The government's lawsuit says that "S&P's desire for increased revenue and market share ... led S&P to downplay and disregard the true extent of the credit risks" posed by the investments it was rating.
For example, S&P typically charged $150,000 for rating a subprime mortgage-backed security, and $750,000 for certain types of other securities. If S&P lost the business — for example, if the firm that planned to sell the security decided it could get a better rating from Fitch or Moody's — then an S&P analyst would have to submit a "lost deal" memo explaining why he or she lost the business.
That created sloppy ratings, the government said.
"Most rating committees took less than 15 minutes to complete," the government said in its lawsuit, describing the process where an S&P analyst would present a rating for review. "Numerous rating committees were conducted simultaneously in the same conference room."
According to the lawsuit, S&P was constantly trying to keep the financial firms — its clients — happy.
A 2007 PowerPoint presentation on its ratings model said that being "business friendly" was a central component, according to the government.
In a 2004 document, executives said they would poll investors as part of the process for choosing a rating.
"Are you implying that we might actually reject or stifle 'superior analytics' for market considerations?" one executive wrote back. "...What is 'market perspective'? Does this mean we are to review our proposed criteria changes with investors, issuers and investment bankers? ... (W)e NEVER poll them as to content or acceptability!"
The lawsuit says this executive's concerns were ignored.
A 2004 memo said that "concerns with the objectivity, integrity, or validity" of ratings criteria should be communicated in person rather than through email.
Also that year, an analyst complained that S&P had lost a deal because its criteria for a rating was stricter than Moody's. "We need to address this now in preparation for the future deals," the analyst wrote.
By 2006, S&P was well aware that the subprime mortgage market was collapsing, the government said, even though S&P didn't issue a mass downgrade of subprime-backed securities until 2007. One document describing the performance of the subprime loans backing some investments "was so bad that analysts initially thought the data contained typographical errors," the government lawsuit said.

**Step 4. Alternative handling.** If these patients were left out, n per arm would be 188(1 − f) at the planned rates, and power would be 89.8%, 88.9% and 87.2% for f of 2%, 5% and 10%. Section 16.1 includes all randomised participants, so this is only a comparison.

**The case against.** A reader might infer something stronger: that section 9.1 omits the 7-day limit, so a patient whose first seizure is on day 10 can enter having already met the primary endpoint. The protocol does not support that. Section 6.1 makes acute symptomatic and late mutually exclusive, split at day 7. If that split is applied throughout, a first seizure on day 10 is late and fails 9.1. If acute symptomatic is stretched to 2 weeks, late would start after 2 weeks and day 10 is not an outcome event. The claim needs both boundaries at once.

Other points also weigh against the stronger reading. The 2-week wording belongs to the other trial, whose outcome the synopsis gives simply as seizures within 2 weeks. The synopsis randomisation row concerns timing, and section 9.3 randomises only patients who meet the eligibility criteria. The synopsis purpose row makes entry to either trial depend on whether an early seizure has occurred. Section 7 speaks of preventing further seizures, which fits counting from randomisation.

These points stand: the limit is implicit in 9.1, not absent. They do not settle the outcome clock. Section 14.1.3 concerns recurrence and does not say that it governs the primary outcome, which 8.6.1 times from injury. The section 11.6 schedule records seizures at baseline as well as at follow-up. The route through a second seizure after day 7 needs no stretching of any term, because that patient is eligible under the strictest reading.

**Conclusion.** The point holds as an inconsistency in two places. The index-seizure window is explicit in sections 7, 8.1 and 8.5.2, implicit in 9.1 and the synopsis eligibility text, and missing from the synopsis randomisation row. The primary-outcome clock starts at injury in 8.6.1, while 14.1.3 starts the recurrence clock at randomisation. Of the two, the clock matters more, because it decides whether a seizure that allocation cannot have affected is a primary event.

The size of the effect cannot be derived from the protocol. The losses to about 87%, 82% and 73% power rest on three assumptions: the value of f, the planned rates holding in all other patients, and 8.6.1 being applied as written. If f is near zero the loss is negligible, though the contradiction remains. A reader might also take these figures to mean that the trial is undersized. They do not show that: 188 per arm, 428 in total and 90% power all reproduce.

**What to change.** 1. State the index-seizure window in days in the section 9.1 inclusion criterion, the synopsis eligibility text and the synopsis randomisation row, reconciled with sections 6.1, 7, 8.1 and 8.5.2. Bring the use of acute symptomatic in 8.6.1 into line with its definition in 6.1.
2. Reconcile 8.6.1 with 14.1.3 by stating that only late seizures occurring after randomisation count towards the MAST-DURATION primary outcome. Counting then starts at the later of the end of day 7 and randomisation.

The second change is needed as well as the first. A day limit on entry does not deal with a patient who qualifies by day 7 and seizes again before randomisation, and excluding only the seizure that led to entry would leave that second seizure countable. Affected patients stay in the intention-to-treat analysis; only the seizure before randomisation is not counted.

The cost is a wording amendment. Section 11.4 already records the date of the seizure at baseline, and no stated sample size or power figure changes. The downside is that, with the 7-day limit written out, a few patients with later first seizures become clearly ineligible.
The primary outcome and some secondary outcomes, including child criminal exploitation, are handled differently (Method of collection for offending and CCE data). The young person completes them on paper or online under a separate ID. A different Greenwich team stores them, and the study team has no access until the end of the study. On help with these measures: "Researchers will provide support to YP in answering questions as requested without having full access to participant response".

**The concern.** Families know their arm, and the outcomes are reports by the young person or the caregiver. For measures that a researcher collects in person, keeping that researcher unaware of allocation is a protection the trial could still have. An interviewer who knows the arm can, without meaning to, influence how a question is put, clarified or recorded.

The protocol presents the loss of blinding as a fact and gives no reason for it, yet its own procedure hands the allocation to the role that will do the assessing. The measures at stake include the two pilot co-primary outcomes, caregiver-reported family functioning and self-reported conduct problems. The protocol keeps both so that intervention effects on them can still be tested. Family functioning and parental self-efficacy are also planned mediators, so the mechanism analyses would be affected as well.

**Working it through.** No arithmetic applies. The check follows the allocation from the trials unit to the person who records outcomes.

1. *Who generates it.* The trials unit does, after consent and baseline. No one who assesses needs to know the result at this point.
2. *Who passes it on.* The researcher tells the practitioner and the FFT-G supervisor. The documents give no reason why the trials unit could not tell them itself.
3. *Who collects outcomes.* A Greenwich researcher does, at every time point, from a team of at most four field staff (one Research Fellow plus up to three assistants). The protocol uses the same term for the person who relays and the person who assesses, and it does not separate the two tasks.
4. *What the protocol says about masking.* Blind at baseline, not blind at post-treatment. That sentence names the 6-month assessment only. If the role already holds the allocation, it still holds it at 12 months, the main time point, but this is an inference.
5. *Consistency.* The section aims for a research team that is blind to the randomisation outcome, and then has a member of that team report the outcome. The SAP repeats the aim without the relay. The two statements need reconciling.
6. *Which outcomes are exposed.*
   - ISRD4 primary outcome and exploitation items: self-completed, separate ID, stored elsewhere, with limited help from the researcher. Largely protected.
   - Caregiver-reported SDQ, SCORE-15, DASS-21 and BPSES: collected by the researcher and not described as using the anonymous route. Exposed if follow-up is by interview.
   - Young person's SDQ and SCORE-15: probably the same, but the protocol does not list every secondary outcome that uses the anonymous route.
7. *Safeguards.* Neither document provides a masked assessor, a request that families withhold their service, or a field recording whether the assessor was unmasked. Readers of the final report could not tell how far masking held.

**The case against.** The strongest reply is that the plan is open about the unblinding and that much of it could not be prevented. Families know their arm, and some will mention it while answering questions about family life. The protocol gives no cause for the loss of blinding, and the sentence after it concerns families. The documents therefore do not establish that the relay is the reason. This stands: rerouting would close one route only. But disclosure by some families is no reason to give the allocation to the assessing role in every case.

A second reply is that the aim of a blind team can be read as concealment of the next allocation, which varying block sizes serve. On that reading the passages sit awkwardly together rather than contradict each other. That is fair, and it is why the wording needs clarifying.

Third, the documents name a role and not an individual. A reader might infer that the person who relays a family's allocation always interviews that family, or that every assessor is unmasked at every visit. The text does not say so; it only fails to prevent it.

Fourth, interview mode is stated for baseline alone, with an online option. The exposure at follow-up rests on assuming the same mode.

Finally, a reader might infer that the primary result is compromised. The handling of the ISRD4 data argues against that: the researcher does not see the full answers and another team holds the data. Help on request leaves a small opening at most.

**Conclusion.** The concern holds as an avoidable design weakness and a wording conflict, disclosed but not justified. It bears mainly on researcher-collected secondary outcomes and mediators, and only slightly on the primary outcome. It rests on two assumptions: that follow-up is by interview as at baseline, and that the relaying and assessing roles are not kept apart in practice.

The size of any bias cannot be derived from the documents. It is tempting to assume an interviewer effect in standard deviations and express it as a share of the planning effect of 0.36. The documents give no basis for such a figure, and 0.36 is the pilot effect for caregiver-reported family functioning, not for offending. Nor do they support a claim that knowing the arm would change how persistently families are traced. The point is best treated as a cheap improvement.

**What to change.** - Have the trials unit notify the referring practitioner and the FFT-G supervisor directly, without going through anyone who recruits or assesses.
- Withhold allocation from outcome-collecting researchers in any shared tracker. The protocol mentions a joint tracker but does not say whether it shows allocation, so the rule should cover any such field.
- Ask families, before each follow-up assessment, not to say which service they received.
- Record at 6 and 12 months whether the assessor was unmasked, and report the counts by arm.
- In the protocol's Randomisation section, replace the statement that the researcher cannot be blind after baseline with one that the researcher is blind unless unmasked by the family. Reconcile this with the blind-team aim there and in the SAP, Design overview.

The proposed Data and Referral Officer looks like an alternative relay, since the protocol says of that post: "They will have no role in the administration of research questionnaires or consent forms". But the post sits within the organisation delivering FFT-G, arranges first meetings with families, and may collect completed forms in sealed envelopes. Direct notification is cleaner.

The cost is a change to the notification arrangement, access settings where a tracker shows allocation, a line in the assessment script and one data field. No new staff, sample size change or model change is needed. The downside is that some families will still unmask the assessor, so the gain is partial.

In March 2007, one analyst who had conducted a risk ranking analysis of 2006 mortgage-backed securities wrote a version of "Burning Down the House": "Going - all the way down, with/Subprime mortgages."
A video showed him singing and dancing another verse in front of S&P colleagues, who laughed.
Another analyst wrote in a 2007 email, referring to ratings for mortgage-backed investments: "The fact is, there was a lot of internal pressure in S&P to downgrade lots of deals earlier on before this thing started blowing up. But the leadership was concerned of p(asterisk)ssing of too many clients and jumping the gun ahead of Fitch and Moody's."
The government filed its lawsuit in U.S. District Court in Los Angeles. The government charged S&P under a law aimed at making sure banks invest safely, and said that S&P's alleged fraud made it possible to sell the investments to banks. .
If S&P is eventually found to have committed civil violations, it could face fines and limits on how it does business. The government said in its filing that it's seeking financial penalties.
The action does not involve any criminal allegations. Critics have long complained about the government's failure to bring criminal charges against any major Wall Street players involved in the financial crisis.
Criminal charges would require a higher burden of proof and carry the threat of jail time.
McGraw-Hill shares dropped $2.65, or 5.3 percent, to $47.65 in morning trading Tuesday after plunging nearly 14 percent on Monday in the expectation that a lawsuit would be filed.
Shares of Moody's Corp., the parent of Moody's Investors Service, another rating agency, lost $1.05, or 2.2 percent, to $48.40 in morning trading Tuesday after closing down nearly 11 percent on Monday.
Christina Rexrode reported from New York. AP writer Pete Yost in Washington and AP Business Writer Bree Fowler in New York contributed to this report.
Daniel Wagner can be reached at www.twitter.com/wagnerreports .
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